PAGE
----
Much of western North America is dominated by dense, monotypic, late seral stands of big sagebrush (Artemisia tridentata Nutt.). These stands often have depauperate understories with limited species richness, diversity, and herbaceous cover. The National Park Service at Dinosaur National Monument, Colorado, is using both strategic and natural prescribed fire in Wyoming big sagebrush (Artemisia tridentata ssp. wyomingensis Beetle and Young) communities to foster intra-community (α-scale) and landscape diversity. This study analyzed an accumulated foliar cover data set between paired burn and control areas on 6 different sites during the last 20 years. Across the monitoring period, mean total vegetation cover of all combined sites was 44% control and 42% burn. Total vegetation cover in burn areas was higher than or equal to paired control areas within 2–3 years post-burn. Shrubs were essentially eliminated in burn areas, but perennial grass cover was 10–35% higher. Mean number of species on all sites and years combined was 17 control and 18 burn. Species richness was different on only 1 site-year, Dry Woman 1995 (P = 0.001, 15 control, 9 burn). Species similarity by site and between treatments ranged from 44% to 75%. Differences in Shannon–Weiner diversity index values between paired sites occurred in 6 of 20 years (P < 0.05). Index value differences on these 6 sites were due to a large annual grass component in burn areas. Prescribed burning successfully shifted late successional sagebrushdominated communities to earlier herbaceous-dominated successional stages without lowering total vegetation cover, while maintaining -scale diversity and species richness.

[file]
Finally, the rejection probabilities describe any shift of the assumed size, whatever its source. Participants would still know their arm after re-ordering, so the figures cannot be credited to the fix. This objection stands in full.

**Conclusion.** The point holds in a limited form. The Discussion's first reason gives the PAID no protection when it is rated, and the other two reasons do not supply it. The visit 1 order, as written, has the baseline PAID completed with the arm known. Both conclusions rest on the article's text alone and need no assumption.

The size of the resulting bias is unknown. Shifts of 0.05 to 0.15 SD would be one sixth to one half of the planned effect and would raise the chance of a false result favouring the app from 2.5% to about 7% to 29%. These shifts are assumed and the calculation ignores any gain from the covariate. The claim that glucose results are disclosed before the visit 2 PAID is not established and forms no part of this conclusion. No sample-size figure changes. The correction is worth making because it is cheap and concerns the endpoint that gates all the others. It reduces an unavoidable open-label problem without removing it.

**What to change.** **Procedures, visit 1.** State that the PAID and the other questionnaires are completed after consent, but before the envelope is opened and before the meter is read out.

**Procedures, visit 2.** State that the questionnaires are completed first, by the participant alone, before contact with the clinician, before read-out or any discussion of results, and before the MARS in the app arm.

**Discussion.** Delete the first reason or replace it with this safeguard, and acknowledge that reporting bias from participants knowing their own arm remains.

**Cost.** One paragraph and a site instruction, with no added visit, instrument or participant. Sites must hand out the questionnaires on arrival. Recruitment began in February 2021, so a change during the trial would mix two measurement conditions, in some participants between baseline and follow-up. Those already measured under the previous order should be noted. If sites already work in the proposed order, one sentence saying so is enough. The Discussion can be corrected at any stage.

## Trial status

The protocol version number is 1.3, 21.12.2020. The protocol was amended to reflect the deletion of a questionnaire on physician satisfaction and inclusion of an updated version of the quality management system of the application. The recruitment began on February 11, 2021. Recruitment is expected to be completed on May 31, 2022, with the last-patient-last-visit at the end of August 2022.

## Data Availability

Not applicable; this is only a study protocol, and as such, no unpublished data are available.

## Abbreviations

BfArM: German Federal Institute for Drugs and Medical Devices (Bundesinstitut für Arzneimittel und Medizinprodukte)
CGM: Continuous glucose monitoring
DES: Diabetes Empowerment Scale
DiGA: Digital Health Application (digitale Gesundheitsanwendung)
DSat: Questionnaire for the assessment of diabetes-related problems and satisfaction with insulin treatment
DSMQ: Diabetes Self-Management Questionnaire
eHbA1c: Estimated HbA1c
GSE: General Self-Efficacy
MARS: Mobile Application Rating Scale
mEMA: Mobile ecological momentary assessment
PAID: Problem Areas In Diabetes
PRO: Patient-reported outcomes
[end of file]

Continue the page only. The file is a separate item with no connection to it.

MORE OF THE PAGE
Perryman, Barry L.; Olson, Richard A.; Petersburg, Stephen; and Naumann, Tamara
"Vegetation response to prescribed fire in Dinosaur National Monument,"
Western North American Naturalist: Vol. 62
, Article 3.
Available at: http://scholarsarchive.byu.edu/wnan/vol62/iss4/3